While there was an obvious desire to appoint more female cabinet ministers, and Defence offered one of the few opportunities to do so, placing her appointment against the above five criteria provides a better perspective.
First, she is a senator.
Second, she has long been one of the 20 or so (out of 226) parliamentarians genuinely interested in strategic security and defence issues ? and one of the only four females in this group. While her implementation of this interest has been questioned by some, her work on relevant Senate and joint committees has long been recognised by those who keep up with such issues.
One notable and telling example remains her chairing of the Senate committee reviewing the first tranche of reformed counter-terrorism legislation in 2004. The all-party committee was fractious due to competing perceptions of electoral advantage. The bills also attracted irrational opposition from various single-issue fringe groups. Senator Payne adroitly balanced testimony from such a wide range of views.
Third, longevity: if she performs capably in the portfolio, the Coalition wins the 2016 election and she remains willing to serve, Senator Payne should be left there for the next term of government and perhaps longer.
Due to Liberal Party factionalism, it was always likely that Kevin Andrews would be retired to the backbench if Tony Abbott was no longer prime minister. Moreover, even if Abbott had retained the party leadership, a substantial ministerial reshuffle would still have been necessary in the November to February period in order to present a refreshed team for the 2016 election. Given the quality of the emerging Coalition generation, it is likely that Howard-era ministers would have been required to give way to a younger team (as subsequently occurred in the Turnbull reshuffle).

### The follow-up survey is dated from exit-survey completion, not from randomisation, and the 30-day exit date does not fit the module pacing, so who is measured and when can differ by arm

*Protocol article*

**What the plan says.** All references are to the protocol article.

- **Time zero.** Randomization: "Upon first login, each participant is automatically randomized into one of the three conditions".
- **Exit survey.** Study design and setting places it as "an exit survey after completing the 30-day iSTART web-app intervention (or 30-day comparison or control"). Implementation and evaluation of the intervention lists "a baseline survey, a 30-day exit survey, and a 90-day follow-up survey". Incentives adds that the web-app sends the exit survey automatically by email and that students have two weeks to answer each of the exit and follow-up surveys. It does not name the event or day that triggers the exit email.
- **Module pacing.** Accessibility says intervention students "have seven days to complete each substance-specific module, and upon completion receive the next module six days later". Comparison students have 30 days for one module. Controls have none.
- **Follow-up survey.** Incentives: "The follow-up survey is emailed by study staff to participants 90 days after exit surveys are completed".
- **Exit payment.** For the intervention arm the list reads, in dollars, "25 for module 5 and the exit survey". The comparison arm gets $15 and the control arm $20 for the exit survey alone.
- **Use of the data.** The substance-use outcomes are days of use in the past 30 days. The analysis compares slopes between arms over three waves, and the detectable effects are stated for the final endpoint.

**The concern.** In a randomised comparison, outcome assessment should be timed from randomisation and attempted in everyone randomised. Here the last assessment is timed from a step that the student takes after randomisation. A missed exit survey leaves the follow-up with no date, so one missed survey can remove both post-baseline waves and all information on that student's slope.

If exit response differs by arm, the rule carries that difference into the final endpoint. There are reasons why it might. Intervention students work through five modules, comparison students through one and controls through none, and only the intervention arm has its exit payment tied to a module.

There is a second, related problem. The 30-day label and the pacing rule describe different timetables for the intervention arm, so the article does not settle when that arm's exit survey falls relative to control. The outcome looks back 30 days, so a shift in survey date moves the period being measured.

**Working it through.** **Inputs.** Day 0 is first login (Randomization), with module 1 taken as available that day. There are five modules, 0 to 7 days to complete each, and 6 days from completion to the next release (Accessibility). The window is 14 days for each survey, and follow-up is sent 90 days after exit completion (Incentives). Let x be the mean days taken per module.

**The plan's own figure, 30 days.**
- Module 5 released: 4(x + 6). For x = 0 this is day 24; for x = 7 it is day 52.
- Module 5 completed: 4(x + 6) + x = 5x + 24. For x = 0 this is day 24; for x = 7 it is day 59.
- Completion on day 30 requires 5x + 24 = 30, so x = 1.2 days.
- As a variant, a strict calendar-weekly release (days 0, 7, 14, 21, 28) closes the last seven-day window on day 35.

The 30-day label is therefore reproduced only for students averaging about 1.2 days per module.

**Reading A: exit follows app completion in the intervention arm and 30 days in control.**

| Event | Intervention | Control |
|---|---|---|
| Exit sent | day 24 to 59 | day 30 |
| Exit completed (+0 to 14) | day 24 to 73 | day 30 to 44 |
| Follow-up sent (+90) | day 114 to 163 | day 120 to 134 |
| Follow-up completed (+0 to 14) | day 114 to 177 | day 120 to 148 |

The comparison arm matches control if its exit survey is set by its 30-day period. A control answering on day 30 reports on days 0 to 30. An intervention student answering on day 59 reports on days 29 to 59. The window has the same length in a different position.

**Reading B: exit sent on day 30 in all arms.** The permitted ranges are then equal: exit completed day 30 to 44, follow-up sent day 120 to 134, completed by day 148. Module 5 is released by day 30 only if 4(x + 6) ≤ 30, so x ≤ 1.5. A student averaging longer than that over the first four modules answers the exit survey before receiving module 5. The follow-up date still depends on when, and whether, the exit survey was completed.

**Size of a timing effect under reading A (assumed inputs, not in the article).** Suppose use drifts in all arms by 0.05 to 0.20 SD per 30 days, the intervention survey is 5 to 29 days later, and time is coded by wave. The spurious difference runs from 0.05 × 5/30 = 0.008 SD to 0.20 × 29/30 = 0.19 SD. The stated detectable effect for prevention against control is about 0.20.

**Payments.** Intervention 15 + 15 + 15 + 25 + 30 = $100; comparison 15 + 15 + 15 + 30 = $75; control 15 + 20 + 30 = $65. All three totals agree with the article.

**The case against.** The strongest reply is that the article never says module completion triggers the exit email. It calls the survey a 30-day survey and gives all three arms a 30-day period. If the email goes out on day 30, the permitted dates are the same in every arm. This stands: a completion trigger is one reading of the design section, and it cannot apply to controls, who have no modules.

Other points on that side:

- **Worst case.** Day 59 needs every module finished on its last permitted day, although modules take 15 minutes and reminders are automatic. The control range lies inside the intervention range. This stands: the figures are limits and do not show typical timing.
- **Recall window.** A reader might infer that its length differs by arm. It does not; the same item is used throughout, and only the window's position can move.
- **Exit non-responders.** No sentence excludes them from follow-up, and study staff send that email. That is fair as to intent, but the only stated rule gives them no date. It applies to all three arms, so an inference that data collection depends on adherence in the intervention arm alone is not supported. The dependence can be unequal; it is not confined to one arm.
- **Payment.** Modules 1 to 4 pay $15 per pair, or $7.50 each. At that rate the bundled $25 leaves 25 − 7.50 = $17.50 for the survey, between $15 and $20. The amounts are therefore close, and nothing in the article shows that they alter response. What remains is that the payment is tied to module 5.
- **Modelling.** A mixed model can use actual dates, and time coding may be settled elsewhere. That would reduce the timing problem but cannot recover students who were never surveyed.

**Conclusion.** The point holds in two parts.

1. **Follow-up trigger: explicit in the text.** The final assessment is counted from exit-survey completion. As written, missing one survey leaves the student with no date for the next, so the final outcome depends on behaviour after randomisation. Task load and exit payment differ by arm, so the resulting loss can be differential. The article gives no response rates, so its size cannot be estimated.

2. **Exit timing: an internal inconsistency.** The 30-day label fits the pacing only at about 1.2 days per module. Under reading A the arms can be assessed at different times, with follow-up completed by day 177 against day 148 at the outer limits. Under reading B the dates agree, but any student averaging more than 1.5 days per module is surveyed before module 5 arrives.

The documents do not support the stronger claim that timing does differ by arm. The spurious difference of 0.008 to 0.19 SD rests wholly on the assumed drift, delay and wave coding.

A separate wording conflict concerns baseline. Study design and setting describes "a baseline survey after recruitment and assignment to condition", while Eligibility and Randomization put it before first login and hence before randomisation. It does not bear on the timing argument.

Andrews' argument that he should have been retained for continuity in the Defence portfolio was always problematic, particularly once the party-political aspects are excluded. From the public-interest viewpoint the necessary continuity is instead best achieved in the careful selection of his replacement. Continuity is also enhanced by her junior minister, Mal Brough, a former ADF officer who previously served effectively as a junior minister in the Defence portfolio in the Howard Government. The nearly complete Defence White Paper and the selection process for new submarines, both at the stage where they are effectively the collective responsibility of the National Security Committee of Cabinet, also enhance continuity.
The ADA is optimistic about Senator Payne's appointment as Minister for Defence. That she is the first female to do so is notable but irrelevant to her promotion and her prospects.